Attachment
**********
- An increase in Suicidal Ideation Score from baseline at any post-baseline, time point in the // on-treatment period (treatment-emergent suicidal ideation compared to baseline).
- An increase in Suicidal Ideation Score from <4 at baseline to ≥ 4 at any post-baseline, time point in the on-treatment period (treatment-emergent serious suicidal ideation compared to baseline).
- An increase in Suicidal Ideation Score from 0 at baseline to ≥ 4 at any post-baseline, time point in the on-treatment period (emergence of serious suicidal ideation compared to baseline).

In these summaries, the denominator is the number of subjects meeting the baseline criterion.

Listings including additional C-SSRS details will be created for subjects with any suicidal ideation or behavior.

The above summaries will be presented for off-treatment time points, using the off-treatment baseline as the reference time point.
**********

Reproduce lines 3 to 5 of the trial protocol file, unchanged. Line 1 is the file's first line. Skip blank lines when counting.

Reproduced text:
- An increase in Suicidal Ideation Score from 0 at baseline to ≥ 4 at any post-baseline, time point in the on-treatment period (emergence of serious suicidal ideation compared to baseline).

In these summaries, the denominator is the number of subjects meeting the baseline criterion.

Listings including additional C-SSRS details will be created for subjects with any suicidal ideation or behavior.